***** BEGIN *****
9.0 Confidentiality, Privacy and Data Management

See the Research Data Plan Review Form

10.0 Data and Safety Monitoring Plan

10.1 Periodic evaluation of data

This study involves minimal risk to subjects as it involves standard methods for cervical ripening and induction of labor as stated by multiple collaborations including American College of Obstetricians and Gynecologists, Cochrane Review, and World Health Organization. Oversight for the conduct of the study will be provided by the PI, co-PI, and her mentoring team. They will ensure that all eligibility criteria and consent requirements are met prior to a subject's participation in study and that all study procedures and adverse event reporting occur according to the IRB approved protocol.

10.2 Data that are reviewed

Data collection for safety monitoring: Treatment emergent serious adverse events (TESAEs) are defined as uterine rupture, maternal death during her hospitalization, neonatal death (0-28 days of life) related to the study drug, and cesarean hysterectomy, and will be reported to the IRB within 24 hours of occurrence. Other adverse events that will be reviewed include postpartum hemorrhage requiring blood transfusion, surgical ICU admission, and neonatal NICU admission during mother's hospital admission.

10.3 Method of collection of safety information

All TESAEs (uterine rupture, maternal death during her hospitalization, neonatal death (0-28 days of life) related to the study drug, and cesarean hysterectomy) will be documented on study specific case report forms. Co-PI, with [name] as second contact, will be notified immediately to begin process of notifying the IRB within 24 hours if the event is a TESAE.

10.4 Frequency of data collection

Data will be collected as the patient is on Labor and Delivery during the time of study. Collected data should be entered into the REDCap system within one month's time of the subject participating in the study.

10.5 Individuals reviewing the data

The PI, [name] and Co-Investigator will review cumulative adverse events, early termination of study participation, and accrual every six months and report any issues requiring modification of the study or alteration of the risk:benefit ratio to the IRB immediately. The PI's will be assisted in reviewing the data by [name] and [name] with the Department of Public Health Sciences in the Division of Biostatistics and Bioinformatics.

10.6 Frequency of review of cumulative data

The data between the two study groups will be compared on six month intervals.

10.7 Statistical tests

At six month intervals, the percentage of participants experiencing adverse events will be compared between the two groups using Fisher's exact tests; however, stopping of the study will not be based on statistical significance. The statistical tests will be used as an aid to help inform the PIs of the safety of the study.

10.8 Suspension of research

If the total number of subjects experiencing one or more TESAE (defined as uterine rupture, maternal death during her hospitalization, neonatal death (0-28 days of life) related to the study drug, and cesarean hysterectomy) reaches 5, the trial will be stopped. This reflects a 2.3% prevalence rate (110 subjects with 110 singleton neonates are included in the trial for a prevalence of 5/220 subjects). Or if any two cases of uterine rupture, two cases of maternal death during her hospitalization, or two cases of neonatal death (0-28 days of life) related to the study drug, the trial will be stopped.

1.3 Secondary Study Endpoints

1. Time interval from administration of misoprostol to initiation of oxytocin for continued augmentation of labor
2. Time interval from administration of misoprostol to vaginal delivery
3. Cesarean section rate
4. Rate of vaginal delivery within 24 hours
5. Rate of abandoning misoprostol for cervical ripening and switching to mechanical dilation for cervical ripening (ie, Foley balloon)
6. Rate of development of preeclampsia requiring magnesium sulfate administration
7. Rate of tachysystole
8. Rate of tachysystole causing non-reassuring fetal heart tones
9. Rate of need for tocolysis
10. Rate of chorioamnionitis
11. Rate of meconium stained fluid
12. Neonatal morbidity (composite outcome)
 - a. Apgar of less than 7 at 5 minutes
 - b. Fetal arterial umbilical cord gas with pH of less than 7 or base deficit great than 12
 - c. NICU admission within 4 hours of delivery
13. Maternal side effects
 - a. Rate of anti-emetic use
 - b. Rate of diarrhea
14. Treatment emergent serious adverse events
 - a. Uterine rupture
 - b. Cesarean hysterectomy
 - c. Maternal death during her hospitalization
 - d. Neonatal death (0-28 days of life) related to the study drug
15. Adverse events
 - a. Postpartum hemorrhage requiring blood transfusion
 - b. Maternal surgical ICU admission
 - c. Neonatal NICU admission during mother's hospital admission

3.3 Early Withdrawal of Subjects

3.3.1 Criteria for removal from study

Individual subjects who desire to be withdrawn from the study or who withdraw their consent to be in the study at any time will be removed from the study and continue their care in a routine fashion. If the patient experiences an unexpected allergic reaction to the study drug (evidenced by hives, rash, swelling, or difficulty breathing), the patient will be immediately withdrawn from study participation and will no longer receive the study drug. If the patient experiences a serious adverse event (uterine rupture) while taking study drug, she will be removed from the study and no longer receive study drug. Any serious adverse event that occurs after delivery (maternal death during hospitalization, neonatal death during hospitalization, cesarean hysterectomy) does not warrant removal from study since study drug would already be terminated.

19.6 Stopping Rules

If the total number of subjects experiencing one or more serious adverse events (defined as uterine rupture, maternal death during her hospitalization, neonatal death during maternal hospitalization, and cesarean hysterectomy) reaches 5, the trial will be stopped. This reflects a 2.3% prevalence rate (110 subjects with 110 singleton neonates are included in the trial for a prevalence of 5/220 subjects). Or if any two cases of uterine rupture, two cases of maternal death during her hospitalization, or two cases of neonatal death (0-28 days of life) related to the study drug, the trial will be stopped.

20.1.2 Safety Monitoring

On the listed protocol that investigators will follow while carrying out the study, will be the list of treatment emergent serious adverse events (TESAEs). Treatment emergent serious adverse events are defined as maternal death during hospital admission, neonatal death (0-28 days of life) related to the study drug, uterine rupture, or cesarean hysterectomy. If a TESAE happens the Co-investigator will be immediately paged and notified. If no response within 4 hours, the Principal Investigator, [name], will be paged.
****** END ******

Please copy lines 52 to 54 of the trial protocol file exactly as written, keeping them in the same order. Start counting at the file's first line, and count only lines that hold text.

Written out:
If the total number of subjects experiencing one or more serious adverse events (defined as uterine rupture, maternal death during her hospitalization, neonatal death during maternal hospitalization, and cesarean hysterectomy) reaches 5, the trial will be stopped. This reflects a 2.3% prevalence rate (110 subjects with 110 singleton neonates are included in the trial for a prevalence of 5/220 subjects). Or if any two cases of uterine rupture, two cases of maternal death during her hospitalization, or two cases of neonatal death (0-28 days of life) related to the study drug, the trial will be stopped.

20.1.2 Safety Monitoring

On the listed protocol that investigators will follow while carrying out the study, will be the list of treatment emergent serious adverse events (TESAEs). Treatment emergent serious adverse events are defined as maternal death during hospital admission, neonatal death (0-28 days of life) related to the study drug, uterine rupture, or cesarean hysterectomy. If a TESAE happens the Co-investigator will be immediately paged and notified. If no response within 4 hours, the Principal Investigator, [name], will be paged.